acoustic environment, environmental standards, noise, Neonatal Intensive Care Unit, sound



  1. Darcy, Ashley E. BSN, RN


PURPOSE: To examine the baseline acoustic environment in several mid-Atlantic region neonatal intensive care units (NICUs) and investigate the perceived factors contributing to noise levels in these NICUs.


SUBJECTS: Quantitative data were collected from 3 urban, mid-Atlantic level IIIB and level IIIC NICUs. Qualitative data were collected via interview from 2 RNs employed in each of the study NICUs.


DESIGN: This was an exploratory descriptive study utilizing a mixed-methods approach. A quantitative method was used for sound-level data collection, and a qualitative method was utilized during interviews with nurses to examine perceptions of factors contributing to noise.


METHODS: Ambient sound levels, measured in decibels, were taken at 5-minute intervals over a 2-hour period during both day and night shifts in a central location at each NICU. In addition, nurses were interviewed using a standardized interview questionnaire, and these interviews were then reviewed to determine themes regarding perceived factors contributing to sound levels.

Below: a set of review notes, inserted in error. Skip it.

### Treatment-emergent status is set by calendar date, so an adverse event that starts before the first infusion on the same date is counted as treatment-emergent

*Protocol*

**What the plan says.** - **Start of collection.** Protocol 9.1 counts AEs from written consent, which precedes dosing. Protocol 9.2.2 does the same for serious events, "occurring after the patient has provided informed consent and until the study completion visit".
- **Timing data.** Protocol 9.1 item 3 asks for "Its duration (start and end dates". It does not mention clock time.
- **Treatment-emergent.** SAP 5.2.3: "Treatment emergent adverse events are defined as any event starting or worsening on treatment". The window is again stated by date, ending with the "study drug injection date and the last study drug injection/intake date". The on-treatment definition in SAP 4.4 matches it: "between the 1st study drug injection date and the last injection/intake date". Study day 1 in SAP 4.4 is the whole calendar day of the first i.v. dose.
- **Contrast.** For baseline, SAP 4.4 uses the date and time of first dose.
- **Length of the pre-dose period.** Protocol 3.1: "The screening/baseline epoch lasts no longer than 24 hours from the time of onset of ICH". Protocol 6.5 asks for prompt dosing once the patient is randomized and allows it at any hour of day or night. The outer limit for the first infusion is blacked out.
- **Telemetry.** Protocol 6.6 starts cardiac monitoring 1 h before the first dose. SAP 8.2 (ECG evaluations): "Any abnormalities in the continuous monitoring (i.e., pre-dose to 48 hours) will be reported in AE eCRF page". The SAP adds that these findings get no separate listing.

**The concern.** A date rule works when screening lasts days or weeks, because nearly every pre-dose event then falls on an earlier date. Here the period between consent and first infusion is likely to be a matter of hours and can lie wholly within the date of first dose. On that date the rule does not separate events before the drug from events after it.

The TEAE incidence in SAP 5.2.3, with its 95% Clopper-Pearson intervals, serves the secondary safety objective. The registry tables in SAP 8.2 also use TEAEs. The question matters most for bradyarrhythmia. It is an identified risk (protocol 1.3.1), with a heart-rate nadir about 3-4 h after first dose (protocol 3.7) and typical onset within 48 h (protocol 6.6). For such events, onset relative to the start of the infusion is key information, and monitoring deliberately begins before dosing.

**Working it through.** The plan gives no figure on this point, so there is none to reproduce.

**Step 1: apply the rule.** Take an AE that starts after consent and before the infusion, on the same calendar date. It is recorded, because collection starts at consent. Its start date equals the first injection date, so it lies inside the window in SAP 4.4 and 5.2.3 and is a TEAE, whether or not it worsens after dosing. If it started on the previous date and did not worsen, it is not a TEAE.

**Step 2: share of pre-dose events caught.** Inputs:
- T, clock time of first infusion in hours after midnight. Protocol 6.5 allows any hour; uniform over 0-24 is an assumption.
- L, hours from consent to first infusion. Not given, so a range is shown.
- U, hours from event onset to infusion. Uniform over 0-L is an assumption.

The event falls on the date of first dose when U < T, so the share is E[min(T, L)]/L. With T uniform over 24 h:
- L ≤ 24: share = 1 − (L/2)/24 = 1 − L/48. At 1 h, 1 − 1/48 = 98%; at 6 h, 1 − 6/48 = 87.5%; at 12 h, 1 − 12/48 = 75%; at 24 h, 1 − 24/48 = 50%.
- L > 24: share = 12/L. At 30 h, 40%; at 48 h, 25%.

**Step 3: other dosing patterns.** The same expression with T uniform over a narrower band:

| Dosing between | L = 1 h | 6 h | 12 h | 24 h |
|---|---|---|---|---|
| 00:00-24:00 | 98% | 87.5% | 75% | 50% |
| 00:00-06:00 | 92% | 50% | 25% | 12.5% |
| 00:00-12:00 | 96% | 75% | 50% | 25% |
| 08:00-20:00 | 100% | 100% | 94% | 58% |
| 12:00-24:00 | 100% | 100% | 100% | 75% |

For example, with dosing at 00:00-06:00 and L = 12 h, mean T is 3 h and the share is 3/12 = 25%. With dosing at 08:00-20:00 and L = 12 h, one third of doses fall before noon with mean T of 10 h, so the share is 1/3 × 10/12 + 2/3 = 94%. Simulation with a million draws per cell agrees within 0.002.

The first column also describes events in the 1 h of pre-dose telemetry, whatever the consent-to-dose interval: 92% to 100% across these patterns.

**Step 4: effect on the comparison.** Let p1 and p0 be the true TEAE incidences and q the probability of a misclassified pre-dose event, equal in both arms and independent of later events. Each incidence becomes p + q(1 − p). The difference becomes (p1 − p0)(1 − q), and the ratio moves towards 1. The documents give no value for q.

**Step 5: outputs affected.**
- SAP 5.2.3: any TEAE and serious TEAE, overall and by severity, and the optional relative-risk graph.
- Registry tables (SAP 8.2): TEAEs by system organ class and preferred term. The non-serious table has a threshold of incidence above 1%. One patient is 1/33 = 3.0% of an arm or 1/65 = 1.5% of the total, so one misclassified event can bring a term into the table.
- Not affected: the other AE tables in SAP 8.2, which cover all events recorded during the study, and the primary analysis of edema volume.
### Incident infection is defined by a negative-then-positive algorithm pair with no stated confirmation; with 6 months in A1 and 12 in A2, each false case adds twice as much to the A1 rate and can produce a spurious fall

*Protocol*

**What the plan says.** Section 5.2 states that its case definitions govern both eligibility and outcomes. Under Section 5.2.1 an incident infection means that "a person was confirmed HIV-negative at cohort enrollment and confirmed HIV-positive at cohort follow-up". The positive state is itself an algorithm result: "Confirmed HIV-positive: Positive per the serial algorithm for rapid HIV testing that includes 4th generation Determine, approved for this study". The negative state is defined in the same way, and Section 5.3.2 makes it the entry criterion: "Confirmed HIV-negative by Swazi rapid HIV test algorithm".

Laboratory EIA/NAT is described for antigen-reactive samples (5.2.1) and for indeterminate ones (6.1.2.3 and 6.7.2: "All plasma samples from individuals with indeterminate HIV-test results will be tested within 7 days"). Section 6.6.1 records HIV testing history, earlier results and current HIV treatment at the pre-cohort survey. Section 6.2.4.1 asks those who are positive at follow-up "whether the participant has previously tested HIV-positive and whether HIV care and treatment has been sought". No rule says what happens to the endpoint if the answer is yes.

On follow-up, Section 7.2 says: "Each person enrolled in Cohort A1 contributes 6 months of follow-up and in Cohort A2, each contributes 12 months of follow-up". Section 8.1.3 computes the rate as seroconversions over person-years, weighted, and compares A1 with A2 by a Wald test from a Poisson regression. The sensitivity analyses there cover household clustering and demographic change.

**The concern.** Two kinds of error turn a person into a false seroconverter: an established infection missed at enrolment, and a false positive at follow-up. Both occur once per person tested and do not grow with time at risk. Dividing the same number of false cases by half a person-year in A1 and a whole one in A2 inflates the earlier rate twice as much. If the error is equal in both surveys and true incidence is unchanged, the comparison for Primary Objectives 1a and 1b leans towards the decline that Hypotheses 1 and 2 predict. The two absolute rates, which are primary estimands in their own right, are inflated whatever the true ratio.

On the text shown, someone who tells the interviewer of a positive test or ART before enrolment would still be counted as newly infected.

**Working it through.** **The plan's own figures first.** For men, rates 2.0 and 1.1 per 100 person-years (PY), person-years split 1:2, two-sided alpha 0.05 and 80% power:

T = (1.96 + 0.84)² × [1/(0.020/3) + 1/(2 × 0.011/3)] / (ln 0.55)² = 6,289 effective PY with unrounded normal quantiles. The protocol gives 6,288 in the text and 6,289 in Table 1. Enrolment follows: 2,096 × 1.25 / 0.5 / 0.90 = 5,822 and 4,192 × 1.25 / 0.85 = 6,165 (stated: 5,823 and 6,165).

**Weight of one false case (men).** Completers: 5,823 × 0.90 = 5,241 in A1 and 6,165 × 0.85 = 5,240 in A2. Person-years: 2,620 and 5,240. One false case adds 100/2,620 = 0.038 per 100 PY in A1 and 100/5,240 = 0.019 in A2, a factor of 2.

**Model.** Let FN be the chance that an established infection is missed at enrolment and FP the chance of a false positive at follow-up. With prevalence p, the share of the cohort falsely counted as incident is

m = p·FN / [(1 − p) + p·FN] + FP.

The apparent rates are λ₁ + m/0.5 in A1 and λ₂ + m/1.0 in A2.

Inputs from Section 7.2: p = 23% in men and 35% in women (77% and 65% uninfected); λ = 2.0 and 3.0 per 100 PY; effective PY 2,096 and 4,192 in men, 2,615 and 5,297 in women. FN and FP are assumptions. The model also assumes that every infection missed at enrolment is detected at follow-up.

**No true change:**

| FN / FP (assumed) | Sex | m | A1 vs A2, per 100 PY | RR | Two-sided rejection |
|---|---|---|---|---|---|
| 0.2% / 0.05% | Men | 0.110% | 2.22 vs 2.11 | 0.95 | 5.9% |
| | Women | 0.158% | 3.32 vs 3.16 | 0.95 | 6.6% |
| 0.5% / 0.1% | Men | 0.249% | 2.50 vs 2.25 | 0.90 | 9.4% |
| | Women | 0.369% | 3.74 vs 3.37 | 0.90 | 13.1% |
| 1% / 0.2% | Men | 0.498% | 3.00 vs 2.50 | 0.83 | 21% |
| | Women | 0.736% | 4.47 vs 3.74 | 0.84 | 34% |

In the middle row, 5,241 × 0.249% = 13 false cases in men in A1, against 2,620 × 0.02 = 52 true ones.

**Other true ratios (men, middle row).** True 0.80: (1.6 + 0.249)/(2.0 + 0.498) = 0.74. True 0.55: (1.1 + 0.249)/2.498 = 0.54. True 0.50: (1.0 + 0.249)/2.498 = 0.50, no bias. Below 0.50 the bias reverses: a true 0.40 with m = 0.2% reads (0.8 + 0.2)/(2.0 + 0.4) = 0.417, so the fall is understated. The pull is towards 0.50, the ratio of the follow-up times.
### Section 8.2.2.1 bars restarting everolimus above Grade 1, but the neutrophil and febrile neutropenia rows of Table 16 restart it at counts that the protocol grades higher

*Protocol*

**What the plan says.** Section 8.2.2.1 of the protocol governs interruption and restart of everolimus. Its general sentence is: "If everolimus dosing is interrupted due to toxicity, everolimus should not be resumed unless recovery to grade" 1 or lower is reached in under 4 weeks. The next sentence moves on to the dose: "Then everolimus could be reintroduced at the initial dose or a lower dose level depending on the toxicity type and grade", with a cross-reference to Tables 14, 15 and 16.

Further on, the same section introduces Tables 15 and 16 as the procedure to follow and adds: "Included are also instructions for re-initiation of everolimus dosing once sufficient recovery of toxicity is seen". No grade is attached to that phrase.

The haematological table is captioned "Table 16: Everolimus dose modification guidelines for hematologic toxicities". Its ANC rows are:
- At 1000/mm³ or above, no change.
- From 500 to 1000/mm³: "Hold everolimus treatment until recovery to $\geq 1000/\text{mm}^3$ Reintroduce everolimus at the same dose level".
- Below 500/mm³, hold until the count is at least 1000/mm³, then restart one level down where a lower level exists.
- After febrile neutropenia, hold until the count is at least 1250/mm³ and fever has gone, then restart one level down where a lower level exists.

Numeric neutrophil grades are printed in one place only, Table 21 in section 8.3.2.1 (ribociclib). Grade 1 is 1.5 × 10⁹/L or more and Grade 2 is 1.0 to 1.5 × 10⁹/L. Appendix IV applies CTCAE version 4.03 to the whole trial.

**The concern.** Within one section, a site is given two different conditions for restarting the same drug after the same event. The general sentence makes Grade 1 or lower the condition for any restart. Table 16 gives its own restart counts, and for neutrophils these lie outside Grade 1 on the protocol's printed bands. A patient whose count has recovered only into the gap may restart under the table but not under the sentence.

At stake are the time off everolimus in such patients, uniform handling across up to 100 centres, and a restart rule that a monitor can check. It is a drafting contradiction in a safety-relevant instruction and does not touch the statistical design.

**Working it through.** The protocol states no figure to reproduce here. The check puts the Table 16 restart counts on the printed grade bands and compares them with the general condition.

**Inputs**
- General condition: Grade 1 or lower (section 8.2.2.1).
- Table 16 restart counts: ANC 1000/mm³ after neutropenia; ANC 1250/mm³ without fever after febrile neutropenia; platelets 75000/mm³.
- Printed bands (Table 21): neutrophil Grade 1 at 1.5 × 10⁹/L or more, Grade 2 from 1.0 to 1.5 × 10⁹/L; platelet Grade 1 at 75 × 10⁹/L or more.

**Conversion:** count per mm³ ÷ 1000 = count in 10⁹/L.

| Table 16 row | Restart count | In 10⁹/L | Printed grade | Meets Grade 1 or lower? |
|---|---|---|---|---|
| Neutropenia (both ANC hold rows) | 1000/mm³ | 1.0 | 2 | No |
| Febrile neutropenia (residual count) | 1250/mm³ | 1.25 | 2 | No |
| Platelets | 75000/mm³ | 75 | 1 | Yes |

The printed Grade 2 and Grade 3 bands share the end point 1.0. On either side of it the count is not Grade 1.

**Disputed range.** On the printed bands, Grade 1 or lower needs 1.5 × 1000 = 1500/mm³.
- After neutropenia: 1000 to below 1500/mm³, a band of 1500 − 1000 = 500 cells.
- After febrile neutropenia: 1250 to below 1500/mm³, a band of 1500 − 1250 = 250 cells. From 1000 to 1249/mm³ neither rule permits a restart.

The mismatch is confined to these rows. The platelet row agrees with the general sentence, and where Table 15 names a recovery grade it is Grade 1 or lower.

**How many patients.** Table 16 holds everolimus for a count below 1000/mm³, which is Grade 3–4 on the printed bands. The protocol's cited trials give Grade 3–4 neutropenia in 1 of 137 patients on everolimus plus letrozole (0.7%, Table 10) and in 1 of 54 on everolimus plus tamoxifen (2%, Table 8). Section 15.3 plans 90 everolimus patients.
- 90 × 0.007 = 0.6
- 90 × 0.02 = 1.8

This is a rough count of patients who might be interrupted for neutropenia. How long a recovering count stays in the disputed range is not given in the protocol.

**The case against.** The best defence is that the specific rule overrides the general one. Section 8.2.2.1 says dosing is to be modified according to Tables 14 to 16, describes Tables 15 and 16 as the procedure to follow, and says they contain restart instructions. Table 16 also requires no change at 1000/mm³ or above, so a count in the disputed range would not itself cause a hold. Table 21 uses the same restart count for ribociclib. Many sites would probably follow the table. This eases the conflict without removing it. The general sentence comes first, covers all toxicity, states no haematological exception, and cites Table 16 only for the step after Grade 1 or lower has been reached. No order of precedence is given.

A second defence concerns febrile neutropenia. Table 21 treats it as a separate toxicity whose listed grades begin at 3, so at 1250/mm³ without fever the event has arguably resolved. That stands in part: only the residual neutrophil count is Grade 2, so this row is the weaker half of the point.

MAIN OUTCOME MEASURES: Hourly mean sound levels in each NICU ranged from 53.9 dB to 60.6 dB, with no statistically significant difference between noise levels recorded on day shift versus night shift, and no statistically significant difference among sites. Qualitative data showed that nurses' believed day shift to be louder than night shift and many perceived their own NICU as "pretty quiet." Key contributing factors to increased sound levels were stated as monitors or alarms, performing invasive procedures, presence of family, nurses or doctors giving report or rounds, and ringing phones.


PRINCIPAL RESULTS: Noise levels were found to be above the American Academy of Pediatrics-recommended 45-dB level and often louder than the 50-dB level, which should not be exceeded more than 10% of the time. The recommended impulse maximum of 65 dB was also exceeded. Environmental Protection Agency recommendations for hospitals include sound levels no louder than 35 dB on night shift; this standard was also violated.


CONCLUSIONS: Elevated sound levels need to be addressed in individual NICUs around the country. Further exploratory studies, as well as research regarding effective methods of decreasing sound levels in the NICU environment, are necessary. NICUs can implement behavioral and structural changes that can decrease the sound levels in the NICU environment and decrease the potential for exposure of patients to the harmful physiological effects of increased sound levels.